Officials said they don’t know what suspect Richard White intended to do with the homemade bombs or what triggered the incident.
“As you know this was unexpected incident involving a clearly troubled and disturbed individual,” said New Orleans Mayor Mitch Landrieu at a Saturday afternoon press conference.
White, 62, chased the two Transportation Security Agency workers at New Orleans International Airport with a machete and wasp spray late Friday. He was shot multiple times by an officer, police said.
Officials said they noticed White had been carrying a bag when they checked surveillance video after the incident.
In the bag they found six half-pint mason jars with cloth wicks. The jars were filled with gasoline. The bag also held a barbecue lighter, Jefferson Parish Sheriff Newell Normand said.
Normand said as the bag was being checked other investigators from the Bomb Squad were combing through White’s car parked on the airport ramp. They found three tanks in the trunk holding acetone, Freon and oxygen.
White approached the airport security checkpoint Friday evening, pulled out a can of the insecticide and began spraying both agents and several passengers standing in line before he then drew a large machete from the waistband of his pants, Normand said.
The male officer grabbed some luggage to defend himself from the machete, and then was chased by White, Normand said. Read the rest of this entry »
KENNER, La. — A terminal at Louis Armstrong New Orleans International Airport was evacuated Friday night after a man with a machete attacked TSA agents and was shot by a police officer, according to the Jefferson Parish Sheriff’s Office.
The TSA said in a statement the incident took place at approximately 9 p.m., Central time Friday night.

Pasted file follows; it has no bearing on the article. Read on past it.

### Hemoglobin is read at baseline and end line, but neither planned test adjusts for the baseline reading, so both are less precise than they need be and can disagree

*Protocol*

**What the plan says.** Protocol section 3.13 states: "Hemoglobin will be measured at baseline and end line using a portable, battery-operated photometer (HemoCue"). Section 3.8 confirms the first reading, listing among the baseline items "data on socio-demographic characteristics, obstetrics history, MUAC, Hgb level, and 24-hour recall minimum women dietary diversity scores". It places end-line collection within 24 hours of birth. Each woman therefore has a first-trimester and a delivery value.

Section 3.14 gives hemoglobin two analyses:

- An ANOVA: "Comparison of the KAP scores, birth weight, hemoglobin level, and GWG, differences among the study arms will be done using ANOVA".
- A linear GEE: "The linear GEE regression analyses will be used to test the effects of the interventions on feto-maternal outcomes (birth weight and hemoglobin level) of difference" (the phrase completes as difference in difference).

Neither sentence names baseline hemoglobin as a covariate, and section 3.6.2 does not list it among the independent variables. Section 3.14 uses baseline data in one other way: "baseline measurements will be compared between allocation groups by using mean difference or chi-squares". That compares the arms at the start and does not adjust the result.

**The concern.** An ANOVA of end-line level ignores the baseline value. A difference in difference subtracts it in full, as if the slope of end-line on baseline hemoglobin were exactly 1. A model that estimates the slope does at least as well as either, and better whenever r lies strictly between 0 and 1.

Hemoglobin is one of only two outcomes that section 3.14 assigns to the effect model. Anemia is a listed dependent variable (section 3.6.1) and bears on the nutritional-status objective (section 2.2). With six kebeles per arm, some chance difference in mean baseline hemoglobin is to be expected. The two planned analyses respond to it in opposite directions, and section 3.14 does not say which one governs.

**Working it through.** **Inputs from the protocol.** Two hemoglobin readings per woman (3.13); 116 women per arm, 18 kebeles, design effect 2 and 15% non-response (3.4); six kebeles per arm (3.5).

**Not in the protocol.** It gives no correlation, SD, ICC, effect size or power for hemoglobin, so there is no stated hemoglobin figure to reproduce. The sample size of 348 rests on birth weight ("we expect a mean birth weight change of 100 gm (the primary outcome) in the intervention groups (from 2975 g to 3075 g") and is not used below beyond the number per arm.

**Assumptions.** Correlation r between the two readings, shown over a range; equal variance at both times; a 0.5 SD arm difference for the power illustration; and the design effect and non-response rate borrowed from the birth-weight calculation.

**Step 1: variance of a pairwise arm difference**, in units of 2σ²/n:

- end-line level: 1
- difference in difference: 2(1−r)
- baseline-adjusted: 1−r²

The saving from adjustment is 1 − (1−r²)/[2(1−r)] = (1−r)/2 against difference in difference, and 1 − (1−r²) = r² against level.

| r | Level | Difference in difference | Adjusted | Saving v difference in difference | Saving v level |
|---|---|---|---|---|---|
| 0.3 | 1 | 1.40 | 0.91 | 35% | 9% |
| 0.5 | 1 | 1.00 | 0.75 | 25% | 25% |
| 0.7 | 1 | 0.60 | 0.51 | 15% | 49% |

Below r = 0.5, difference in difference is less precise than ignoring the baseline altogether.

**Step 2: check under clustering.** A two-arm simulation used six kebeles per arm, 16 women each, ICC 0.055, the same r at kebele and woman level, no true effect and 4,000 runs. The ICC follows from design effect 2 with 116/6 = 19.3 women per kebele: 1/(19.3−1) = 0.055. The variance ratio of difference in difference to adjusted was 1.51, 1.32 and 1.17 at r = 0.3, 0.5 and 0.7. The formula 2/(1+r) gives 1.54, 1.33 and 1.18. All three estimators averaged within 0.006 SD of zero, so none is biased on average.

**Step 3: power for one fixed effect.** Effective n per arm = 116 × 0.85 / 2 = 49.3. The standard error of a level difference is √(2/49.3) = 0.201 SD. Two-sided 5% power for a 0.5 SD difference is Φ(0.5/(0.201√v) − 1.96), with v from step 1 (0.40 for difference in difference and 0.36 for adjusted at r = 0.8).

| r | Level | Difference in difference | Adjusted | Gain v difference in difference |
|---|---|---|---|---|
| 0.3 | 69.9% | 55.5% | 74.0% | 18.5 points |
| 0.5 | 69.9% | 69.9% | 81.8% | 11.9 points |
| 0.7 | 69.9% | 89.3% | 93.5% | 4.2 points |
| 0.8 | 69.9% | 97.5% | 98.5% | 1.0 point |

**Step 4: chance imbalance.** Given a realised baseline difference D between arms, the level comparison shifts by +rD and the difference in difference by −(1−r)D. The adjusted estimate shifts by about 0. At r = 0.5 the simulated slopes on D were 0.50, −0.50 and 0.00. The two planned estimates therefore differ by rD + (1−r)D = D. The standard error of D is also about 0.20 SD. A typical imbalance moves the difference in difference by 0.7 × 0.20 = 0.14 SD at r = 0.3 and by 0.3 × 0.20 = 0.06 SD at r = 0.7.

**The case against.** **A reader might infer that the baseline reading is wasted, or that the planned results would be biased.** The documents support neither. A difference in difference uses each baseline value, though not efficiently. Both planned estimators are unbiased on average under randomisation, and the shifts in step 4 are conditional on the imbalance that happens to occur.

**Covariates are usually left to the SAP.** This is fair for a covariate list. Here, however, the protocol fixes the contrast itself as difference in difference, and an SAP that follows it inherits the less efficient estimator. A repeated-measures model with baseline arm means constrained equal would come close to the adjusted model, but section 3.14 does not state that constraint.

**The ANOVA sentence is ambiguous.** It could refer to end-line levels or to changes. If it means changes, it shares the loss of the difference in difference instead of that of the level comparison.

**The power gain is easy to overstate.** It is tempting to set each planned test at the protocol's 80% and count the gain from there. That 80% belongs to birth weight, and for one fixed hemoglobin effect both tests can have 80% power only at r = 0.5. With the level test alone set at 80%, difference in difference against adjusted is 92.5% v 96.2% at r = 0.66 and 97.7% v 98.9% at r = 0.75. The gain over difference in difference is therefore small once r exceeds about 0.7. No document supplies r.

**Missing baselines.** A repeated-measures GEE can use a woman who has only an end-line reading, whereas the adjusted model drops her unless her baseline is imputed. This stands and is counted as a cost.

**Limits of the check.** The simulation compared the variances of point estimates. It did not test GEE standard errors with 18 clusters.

“…A female Supervisory Transportation Security Officer (STSO) at Louis Armstrong New Orleans International Airport was assaulted in the public area outside of Checkpoint B,” the statement said. “The officer was taken to the hospital with non-life threatening injuries.”
Sheriff Newell Normand told CBS affiliate WWL-TV in New Orleans the suspect, whom he identified as 63-year-old Richard White, was taken to the hospital and was last reported as “unresponsive.”
Eyewitnesses told authorities White approached a TSA agent and sprayed that person in the face with wasp spray from a can. According to Normand, White got past the first agent and headed for the second TSA agent, again spraying wasp spray, before pulling out a machete and striking another agent, who grabbed a piece of luggage for protection.
Normand said the third TSA agent called a non-TSA officer for help, and as White continued to chase him, the officer showed up on the scene and fired three times, striking White. Read the rest of this entry »
A Grammy nominated singer is facing charges after allegedly punching a female fan on stage during a Mardi Gras performance reported WLOX-TV.
“This was a completely involuntary reflex reaction to people infringing on his stage space. It was uncharacteristic behavior that was initiated by outside uncontrolled forces.”
— Joseph Foreman’s rep, in a prepared statement
Joseph Foreman, known as Afroman on stage, was caught on camera during a Tuesday performance at a concert in Biloxi Mississippi.
In the video, posted on Facebook, a woman can be seen coming up next to Foreman while he played guitar only to have him turn and throw a punch.
The woman can be seen falling instantly to the ground. Read the rest of this entry »
The former general manager of the Ritz-Carlton New Orleans, where Brian Williams has said he stayed while covering Hurricane Katrina, insists there’s no way bodies could’ve been floating past his hotel room during the storm, as the embattled anchor claimed.
“There is no physical way the water was deep enough for a body to float in,” Myra deGersdorff told The Times-Picayune on Sunday.
In a 2006 interview with Disney CEO Michael Eisner, Williams told a horrific tale of watching a dead body float past his hotel window after the levees broke.
“When you look out of your hotel room window in the French Quarter and watch a man float by face down, when you see bodies that you last saw in Banda Aceh, Indonesia, and swore to yourself that you would never see in your country,” he said.
His story has been called into question after he admitted to falsely claiming that he traveled on an Army helicopter hit by enemy fire while reporting on the Iraq war in 2003. Read the rest of this entry »
Louis Armstrong in London, October 28th, 1970
(Photo by Express/Hulton Archive/Getty Images)
Corrupt New Orleans Ex-Mayor Ray Nagin Reports to Prison, Pre-Sold to Leo ‘Big Daddy’ Jackson for a Carton of Lucky StrikesPosted: September 8, 2014